A Patient Advocate's View

2020 Where did the time go?

I can’t believe it’s been six months since I posted on the blog. Shame on me. So, what have I been doing that kept me so busy?  Is a blog really relevant today or are my LinkedIn and Facebook posts taking their place?

Well, I think the blog is relevant as it stands as a permanent record, as opposed to my social media posts which are here today and gone tomorrow. So here’s my “top did this” list for the second half of 2019.

  • July 2019 I signed up for the course PLAN FUTURE ME, from Carol Marak. There are 17 modules in this curriculum which walks you through the process of understanding who you are now and where you want to go as you age.   I’ve finished 14 of the 17 modules so far. You really have to be honest with yourself and go back a few times as you think about what may happen if you have a change in your health care, financial or legal status. Carol walked me through the modules on ZOOM. She also offers the course to groups.
    Carol Marak Instructor,  Founder Elder Orphan Facebook Group, and the creator of the Plan Future Me digital course for solo agers. Carol is the go-to authority on aging alone at home.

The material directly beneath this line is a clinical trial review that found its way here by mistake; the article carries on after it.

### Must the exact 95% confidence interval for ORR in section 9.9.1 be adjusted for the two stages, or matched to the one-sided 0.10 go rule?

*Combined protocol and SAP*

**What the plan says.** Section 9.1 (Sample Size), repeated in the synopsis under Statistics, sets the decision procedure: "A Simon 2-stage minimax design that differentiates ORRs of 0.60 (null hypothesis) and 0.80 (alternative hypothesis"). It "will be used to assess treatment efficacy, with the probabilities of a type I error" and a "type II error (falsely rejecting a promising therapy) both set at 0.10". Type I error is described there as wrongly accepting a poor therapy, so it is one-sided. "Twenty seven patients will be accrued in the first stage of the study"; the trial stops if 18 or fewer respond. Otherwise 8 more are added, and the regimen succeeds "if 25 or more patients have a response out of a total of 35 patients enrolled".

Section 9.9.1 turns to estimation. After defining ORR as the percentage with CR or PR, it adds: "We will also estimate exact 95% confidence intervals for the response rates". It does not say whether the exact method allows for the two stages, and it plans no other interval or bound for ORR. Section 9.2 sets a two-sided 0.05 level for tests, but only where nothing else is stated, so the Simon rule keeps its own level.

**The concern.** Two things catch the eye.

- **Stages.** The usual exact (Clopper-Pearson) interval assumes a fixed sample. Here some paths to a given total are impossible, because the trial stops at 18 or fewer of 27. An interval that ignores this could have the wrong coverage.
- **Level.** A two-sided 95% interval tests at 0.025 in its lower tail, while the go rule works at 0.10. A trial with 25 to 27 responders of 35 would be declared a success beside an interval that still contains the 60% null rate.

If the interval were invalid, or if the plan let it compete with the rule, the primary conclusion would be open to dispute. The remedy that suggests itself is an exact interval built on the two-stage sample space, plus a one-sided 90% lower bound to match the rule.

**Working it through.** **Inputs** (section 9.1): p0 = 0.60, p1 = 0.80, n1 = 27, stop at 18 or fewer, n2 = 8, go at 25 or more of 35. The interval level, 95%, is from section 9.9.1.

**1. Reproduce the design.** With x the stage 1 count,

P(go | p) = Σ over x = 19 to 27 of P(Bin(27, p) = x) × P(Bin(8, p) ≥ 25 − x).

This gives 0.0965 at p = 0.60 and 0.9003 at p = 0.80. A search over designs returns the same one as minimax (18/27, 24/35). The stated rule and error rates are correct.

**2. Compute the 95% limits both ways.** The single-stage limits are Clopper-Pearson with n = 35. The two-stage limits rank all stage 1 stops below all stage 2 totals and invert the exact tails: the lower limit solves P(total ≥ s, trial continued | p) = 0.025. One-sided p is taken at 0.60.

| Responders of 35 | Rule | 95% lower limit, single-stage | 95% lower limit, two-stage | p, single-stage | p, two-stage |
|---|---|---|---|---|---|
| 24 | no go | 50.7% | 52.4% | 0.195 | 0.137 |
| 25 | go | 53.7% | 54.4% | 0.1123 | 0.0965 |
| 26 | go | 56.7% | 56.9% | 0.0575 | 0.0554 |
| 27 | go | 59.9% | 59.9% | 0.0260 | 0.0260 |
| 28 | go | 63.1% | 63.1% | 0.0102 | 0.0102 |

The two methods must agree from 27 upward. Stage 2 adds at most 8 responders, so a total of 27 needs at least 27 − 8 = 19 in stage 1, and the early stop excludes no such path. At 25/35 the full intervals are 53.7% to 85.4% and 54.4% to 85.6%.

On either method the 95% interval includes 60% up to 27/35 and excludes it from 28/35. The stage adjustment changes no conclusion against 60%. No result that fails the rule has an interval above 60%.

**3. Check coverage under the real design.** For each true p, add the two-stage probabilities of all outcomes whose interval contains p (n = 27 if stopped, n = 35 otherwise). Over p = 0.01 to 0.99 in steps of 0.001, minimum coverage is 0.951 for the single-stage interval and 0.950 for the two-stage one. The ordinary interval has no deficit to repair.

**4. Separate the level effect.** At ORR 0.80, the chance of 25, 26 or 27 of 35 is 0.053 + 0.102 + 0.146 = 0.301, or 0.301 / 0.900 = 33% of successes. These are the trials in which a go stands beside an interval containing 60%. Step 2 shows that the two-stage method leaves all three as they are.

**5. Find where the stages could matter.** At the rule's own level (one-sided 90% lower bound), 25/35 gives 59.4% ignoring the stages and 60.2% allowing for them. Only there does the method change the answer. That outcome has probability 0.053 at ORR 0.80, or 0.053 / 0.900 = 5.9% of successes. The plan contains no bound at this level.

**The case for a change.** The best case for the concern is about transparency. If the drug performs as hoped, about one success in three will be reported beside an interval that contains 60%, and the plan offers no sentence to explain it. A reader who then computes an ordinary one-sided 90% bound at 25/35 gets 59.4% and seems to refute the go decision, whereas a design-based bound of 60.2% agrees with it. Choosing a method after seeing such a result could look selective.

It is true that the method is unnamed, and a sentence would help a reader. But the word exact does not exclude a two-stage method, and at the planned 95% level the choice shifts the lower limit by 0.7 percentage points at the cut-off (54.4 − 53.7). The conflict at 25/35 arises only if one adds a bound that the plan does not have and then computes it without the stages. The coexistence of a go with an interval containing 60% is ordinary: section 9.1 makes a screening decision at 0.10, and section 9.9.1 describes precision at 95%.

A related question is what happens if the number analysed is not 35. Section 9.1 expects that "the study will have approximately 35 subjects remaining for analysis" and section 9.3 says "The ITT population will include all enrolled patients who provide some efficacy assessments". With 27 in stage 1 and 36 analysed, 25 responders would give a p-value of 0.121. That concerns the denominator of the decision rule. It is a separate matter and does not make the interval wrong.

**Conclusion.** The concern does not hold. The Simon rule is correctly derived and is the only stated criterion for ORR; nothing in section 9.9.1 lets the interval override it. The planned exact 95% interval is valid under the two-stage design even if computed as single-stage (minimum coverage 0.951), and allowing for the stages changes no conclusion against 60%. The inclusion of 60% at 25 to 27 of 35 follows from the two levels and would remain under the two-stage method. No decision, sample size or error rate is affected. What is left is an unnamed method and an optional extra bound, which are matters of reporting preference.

• Two of my clients went into the hospital for July 4th Weekend. Luckily I was able to get them into the same hospital, so that visiting wasn’t too bad. The emergency room was fun, with me going back and forth between cubicles and the doctors getting confused. “Don’t I know you?”
  • In August, I joined the first networking group that is outside of the elder care industry, since I last served as an Ambassador for the NY Chamber of Commerce in the 1990s. Step Ahead  holds small group meetings for business owners. I am really enjoying the spirited discussions from this seasoned group of entrepreneurs.  So far, I’ve worked with Glenn Pollack of to upgraded my business cards and badge. I also found a CPA to handle my client’s taxes, many of them haven’t filed for years and Steve made it a reasonable seamless process.   I also worked with Ronit Rogoszinski, Certified Financial Planner who helped me with a complicated plan for one of my clients.